A Brutal Backlash
For parents whose children die, there is crushing grief and guilt. Sometimes, there are also serious legal repercussions. In 49 percent of all hot-car deaths, charges were filed against the adults who left the child in the car; 81 percent of those cases resulted in a conviction.
There is also, unfailingly, judgment and blame from the media, friends, neighbors, and perfect strangers. When Parents published a short article on this topic online last August, many mothers posted outraged comments, such as these: "Irresponsible people trying to make excuses!" "People who do forget [their kids] should get their priorities straight." "Ummm, here is the deal. DON'T FORGET YOUR KID IN THE FREAKING CAR! There is no good excuse for being a bad parent!" And even this: "I am suspicious that these parents might have committed this crime as an easy way to lose unwanted children."
Beneath this harsh judgment is a desire for self-protection, explains Janet Brown Lobel, Ph.D., a clinical psychologist in New York City and Pleasantville, New York. "The idea of forgetting a child in a car is such a horrifying prospect for parents that the only way they can deal with it is to make themselves feel as different as possible from the parent who did this," she says. "That parent becomes a neglectful parent with whom you have nothing in common. Therefore, you don't have to think about this tragedy because it could never happen to you."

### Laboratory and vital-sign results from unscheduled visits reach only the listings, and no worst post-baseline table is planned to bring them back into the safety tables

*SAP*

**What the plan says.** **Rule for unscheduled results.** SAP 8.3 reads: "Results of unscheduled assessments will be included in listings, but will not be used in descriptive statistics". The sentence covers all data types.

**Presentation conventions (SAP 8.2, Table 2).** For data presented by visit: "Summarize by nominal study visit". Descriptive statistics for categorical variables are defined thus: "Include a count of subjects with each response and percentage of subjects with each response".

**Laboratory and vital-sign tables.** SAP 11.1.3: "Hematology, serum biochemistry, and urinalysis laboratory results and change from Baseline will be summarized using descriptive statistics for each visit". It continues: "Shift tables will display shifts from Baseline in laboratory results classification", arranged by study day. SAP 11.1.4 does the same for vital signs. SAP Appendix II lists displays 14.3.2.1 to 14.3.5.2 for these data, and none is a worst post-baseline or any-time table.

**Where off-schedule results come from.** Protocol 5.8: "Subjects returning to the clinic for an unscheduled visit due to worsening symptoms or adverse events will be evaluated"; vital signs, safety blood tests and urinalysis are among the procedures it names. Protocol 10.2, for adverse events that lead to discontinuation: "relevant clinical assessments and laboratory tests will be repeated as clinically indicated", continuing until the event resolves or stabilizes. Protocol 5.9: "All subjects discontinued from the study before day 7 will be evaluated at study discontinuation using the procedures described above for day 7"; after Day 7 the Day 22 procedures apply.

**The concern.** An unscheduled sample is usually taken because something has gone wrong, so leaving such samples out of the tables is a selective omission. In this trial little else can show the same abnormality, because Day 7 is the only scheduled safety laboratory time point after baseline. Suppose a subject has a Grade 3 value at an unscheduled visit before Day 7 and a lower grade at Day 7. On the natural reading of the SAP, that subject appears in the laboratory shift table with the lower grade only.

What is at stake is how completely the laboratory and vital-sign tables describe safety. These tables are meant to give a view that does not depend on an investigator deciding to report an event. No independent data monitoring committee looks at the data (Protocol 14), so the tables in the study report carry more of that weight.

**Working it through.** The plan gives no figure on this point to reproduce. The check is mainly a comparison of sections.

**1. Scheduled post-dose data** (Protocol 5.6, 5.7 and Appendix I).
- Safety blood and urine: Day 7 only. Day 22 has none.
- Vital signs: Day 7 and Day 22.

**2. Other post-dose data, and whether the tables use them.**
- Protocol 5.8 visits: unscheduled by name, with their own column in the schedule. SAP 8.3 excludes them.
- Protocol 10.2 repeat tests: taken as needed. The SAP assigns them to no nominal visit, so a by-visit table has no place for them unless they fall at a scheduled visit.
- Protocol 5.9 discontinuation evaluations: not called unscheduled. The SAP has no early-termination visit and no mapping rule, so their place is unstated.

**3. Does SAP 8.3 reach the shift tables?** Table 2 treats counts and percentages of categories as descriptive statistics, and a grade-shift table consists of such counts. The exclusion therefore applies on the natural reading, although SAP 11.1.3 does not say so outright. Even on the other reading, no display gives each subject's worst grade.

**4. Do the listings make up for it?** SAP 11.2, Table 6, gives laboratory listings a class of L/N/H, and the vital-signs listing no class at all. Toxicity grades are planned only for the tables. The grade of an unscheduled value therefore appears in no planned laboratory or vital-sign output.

Janette Fennell, founder and president of KidsAndCars.org, a national nonprofit focused on keeping children safe in and around vehicles, agrees: "People try to demonize these parents. The logic goes: 'These people are monsters. I'm not a monster, so it won't happen to me,' and that is the biggest mistake anyone can make."